Friday 29 August 2014

Back to birds 29th August 2014

Farmoor Reservoir on a windy but mild Friday was the unlikely resurrection of my return to birding. Enough of dragonflies and butterflies wonderful as they are. They have served their purpose well and provided a mild stimulation for me through the summer months but now the first serious birding for some time was afoot in the shape of two juvenile Curlew Sandpipers gracing the concrete shore of 'The Causeway' at Farmoor Reservoir.

Curlew Sandpipers are one of the more elusive waders to pass through Farmoor and indeed in some years are completely absent. The individuals that do arrive and stop over for a day or two are usually juveniles and this often signifies a successful breeding season in the Siberian wilderness where they were born, with numbers of them making a brief appearance to stop, feed and rest on their way through the UK to their winter home in southern Africa. What a journey they make, starting from Siberia then moving across Europe and finally transiting or circumventing the vastness of  the African continent. I remember some years ago seeing literally thousands at a place called Knysna on the east coast of South Africa in what was our winter but South Africa's summer.

They are a supremely elegant wader, perfectly proportioned with a long curved bill complemented by long legs and a slimline body. Slightly larger than their close relative the Dunlin they impart an almost aristocratic air and presence when associating with the dumpy and more mundane Dunlin forever fussing and fiddling at the waters edge whilst the Curlew Sandpiper feeds at a less frenetic rate and is almost sedate in comparison.

Juvenile Curlew Sandpipers possess not only a beauty of form but their plumage imparts a dapper air to them. Usually pristine at this time of year, the neat scalloping on the grey upperparts and the delicate peachy blush on their breasts again contrasts favourably with the messy grey and brown transitional plumage of the juvenile Dunlins that were feeding with them today at the concrete edge.

Three of the sixteen juvenile Dunlin present during my visit to Farmoor

The water level on the smaller Farmoor One has receded so that at least four metres of normally submerged concrete is now exposed. 

This concrete has rich pickings in the algae and muddy sediment that has been exposed at the water's edge and I watched the Curlew Sandpipers delicately probing with their bills and extracting small worms and other invertebrates. Typically they were tame and unafraid of human presence and provided I did not make any sudden movements they would happily carry on feeding right in front of me.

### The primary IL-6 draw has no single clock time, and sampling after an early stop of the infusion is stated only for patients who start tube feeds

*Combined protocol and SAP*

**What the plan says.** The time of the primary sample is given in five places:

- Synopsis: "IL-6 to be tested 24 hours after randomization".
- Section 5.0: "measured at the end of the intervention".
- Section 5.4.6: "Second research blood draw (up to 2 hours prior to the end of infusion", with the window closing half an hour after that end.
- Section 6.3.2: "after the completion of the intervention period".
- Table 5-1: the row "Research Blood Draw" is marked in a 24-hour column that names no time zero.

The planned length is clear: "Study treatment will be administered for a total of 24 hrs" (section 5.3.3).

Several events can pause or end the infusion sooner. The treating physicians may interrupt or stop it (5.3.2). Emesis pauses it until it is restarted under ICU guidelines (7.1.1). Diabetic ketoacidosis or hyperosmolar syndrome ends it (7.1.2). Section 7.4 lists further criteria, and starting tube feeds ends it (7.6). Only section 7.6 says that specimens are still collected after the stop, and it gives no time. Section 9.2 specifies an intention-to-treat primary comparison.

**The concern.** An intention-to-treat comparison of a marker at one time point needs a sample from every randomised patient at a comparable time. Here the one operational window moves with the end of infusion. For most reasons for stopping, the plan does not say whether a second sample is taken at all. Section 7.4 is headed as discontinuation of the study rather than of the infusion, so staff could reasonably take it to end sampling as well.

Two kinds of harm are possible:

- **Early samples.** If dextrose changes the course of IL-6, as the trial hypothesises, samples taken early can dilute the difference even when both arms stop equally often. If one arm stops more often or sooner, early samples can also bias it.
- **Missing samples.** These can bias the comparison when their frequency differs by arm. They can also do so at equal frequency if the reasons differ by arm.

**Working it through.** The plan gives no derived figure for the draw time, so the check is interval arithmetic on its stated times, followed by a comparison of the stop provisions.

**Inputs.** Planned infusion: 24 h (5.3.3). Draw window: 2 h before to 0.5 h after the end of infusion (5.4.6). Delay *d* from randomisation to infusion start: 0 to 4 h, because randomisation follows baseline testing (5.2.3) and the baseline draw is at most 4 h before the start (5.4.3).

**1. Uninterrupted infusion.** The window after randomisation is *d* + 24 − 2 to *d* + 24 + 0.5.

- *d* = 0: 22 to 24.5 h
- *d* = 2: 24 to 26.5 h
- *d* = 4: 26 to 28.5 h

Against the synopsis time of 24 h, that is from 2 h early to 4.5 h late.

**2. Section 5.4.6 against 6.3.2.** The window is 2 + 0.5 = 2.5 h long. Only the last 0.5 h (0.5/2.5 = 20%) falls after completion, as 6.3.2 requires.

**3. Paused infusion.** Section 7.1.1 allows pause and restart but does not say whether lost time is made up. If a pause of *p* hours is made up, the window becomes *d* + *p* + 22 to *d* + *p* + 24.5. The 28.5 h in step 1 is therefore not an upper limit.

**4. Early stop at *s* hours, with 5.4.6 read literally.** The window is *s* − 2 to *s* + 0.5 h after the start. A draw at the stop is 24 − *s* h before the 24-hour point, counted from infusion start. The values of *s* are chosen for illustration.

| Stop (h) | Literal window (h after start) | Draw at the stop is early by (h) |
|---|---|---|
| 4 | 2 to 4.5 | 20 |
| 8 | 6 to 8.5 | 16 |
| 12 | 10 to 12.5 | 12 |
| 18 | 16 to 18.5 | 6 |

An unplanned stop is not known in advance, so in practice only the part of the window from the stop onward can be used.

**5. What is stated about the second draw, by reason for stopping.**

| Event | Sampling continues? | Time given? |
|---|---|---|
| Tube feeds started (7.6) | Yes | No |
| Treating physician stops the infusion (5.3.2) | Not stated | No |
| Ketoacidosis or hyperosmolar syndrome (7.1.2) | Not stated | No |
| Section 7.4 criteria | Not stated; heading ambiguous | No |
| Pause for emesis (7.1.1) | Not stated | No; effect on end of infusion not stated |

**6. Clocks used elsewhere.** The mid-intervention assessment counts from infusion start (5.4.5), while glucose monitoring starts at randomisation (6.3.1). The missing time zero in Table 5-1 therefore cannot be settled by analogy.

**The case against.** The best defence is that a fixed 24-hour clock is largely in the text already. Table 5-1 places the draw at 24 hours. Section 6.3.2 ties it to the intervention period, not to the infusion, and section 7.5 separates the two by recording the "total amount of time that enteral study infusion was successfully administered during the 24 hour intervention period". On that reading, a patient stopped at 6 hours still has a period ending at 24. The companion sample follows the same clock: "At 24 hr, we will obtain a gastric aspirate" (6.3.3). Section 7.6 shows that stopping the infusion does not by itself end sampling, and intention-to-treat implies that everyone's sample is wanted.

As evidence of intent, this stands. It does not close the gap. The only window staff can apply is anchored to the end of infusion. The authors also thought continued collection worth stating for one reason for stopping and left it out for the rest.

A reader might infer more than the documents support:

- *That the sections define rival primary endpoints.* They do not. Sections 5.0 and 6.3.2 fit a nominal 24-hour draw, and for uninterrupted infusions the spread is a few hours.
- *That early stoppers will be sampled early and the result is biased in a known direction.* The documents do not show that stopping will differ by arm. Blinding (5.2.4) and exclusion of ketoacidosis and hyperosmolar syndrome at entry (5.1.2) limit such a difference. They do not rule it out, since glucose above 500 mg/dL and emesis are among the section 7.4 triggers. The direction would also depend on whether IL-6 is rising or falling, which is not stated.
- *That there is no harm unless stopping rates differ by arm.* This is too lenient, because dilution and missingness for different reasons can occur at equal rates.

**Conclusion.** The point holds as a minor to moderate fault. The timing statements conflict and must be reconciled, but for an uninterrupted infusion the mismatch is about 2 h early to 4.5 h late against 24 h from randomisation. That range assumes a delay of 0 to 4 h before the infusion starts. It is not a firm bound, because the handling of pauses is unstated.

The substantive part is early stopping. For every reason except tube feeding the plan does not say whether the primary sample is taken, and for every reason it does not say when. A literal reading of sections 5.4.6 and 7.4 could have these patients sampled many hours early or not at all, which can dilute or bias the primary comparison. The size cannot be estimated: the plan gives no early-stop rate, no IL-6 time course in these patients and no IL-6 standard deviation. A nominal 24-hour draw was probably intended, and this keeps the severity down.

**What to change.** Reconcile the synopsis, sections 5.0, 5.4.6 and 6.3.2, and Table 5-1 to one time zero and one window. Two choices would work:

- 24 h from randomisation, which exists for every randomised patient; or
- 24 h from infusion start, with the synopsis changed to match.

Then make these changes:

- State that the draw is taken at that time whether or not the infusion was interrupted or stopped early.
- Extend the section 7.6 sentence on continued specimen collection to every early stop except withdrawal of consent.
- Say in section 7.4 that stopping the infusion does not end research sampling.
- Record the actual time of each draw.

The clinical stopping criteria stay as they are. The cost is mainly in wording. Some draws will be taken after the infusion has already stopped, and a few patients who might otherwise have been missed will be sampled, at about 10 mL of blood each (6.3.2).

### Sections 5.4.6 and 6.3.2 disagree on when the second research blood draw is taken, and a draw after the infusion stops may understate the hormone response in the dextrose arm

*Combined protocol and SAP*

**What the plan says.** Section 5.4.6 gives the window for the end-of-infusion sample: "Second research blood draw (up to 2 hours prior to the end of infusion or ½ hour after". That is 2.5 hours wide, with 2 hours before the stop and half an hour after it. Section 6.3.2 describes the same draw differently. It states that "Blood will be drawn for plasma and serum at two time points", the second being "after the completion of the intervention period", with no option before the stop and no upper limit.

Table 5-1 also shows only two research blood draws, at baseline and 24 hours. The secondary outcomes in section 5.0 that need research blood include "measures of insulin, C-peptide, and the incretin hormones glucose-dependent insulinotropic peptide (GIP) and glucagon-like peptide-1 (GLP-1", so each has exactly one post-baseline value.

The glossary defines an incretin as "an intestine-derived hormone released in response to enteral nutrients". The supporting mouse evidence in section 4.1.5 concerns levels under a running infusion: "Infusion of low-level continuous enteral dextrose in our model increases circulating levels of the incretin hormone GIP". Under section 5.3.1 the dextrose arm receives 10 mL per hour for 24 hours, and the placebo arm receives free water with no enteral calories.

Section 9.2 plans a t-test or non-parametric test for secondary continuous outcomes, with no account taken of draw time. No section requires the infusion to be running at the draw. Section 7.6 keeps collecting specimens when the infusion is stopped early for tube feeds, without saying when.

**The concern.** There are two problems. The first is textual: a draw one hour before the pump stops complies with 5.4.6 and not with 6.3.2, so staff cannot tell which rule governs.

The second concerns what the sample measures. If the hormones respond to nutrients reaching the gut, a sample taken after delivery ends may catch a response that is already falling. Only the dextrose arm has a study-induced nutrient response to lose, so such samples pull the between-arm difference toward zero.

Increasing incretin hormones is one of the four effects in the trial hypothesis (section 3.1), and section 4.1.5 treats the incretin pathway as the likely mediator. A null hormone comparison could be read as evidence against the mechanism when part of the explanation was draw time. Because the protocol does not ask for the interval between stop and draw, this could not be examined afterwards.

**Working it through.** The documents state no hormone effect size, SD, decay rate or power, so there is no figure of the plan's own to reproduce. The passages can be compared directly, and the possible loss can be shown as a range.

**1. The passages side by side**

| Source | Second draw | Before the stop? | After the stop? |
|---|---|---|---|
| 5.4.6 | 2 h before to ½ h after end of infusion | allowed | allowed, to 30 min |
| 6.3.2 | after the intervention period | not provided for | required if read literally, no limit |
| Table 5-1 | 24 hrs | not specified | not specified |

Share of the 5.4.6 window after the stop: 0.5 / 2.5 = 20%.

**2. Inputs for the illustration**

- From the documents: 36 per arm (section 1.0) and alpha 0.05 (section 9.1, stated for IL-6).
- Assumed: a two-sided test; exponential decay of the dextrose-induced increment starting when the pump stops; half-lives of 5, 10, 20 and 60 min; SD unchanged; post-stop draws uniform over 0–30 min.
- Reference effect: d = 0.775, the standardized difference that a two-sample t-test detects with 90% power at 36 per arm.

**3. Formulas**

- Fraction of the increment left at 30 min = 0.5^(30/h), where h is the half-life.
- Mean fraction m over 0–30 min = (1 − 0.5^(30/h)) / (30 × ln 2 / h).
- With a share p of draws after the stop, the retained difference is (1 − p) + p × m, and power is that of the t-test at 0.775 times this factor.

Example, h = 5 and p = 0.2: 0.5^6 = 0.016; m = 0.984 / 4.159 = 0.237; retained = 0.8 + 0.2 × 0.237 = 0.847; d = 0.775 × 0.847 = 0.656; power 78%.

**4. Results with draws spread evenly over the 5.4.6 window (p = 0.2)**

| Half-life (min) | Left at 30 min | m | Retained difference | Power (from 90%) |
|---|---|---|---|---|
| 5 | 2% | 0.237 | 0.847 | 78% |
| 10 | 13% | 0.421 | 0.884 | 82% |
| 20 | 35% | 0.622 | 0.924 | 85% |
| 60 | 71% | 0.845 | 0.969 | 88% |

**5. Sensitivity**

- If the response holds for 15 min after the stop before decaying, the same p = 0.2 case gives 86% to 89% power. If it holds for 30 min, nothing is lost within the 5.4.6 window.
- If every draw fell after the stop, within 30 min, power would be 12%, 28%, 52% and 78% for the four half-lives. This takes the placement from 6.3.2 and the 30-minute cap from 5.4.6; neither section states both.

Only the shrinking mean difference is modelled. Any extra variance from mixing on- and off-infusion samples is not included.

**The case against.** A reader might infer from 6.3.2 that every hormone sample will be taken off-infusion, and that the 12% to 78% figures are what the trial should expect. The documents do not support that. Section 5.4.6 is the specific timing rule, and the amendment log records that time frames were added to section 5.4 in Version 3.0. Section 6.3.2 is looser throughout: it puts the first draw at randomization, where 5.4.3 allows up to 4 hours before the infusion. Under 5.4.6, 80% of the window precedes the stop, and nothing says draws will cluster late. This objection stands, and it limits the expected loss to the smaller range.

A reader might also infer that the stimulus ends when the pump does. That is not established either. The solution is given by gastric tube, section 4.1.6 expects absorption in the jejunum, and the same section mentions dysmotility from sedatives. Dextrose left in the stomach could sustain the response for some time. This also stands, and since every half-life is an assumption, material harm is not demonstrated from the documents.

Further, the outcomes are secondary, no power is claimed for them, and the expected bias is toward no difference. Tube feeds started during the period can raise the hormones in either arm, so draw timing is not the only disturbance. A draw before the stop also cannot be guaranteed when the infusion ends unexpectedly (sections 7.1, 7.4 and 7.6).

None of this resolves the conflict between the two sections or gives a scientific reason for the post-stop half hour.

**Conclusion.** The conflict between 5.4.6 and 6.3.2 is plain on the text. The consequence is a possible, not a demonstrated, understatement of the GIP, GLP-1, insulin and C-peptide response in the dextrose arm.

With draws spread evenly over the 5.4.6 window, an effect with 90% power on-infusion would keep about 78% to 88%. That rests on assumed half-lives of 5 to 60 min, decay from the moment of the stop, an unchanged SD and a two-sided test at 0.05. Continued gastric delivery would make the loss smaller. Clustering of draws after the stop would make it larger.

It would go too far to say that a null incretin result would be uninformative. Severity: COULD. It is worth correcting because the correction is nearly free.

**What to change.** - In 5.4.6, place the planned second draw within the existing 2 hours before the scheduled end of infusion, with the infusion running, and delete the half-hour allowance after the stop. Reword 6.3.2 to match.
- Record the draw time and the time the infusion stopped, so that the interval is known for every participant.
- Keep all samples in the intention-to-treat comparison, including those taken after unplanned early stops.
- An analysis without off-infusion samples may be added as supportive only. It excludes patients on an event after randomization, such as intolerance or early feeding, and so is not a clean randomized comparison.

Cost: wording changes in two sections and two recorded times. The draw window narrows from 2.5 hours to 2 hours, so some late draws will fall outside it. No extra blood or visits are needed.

Having taken many pictures I ceased and sat on the wall and contemplated the long dangerous journey that lay before them as they went about their lives and for this brief moment came to be in the middle of England on a mundane reservoir. What landscapes must they have encountered on their first journey south, crossing the forests and steppes of Russia, the fjords and mountains of Scandinavia and then arriving above the UK to find the concrete jungles of our big cities and little land that did not show sign of human habitation. High in the sky they see the reservoir which to them will provide a brief but welcome sanctuary to rest and feed before continuing across southern Europe. Do they go across land? Surely some do as how else have they come to be at Farmoor but others can feed and rest on the seashores of southern Europe and the African coast. I can but imagine their lives and where they will go, forever fearful and on the alert for there are many dangers but free in a way I can never know.

I watched one briefly sleeping, then preening and as I sat watching it in the sun felt just a little sense of that wild spirit, that comes with the call of open, uninhabited spaces and empty sandy strands and that our regimented over regulated lives has all but quelled.

The sandpipers moved on as did I, both of us going in opposite directions. I wandered down the causeway and gawped at the huge number of feral geese sitting under the wave wall away from the wind. The numbers are becoming truly prodigious and no doubt sooner or later calls will be issued for some sort of control of their numbers to be exercised. The amount of goose crap and myriad discarded feathers will surely attract the attention of some jobsworth who will decide that the proverbial little old lady could slip on a goose turd and then where would we be?

I counted the number of Canada Geese. It came to an astonishing 701
Well for now they were living in peace and in amongst them was another elegant wader, this one much larger than the Curlew Sandpipers. It was a juvenile Black tailed Godwit delicately threading its way through the Canada and Greylag Geese as it eked out a living at the waters edge. It paid no heed to me but was wary of the geese and rightly so as the Canada's would lunge with their beaks on outstretched necks as it passed by. Occasionally it would wade up to its belly in the water and on a couple of occasions actually swam as it circumvented yet another irascible goose.

I carried on around the smaller reservoir and found a small flock of six Common Sandpipers and a Ringed Plover in the far northwest corner dodging the waves and piles of rotting feathers, the latter no doubt discarded from the gull roost that occurs here every night.

The waders, like diamonds that come from the earth were the prize to be found amongst all the debris

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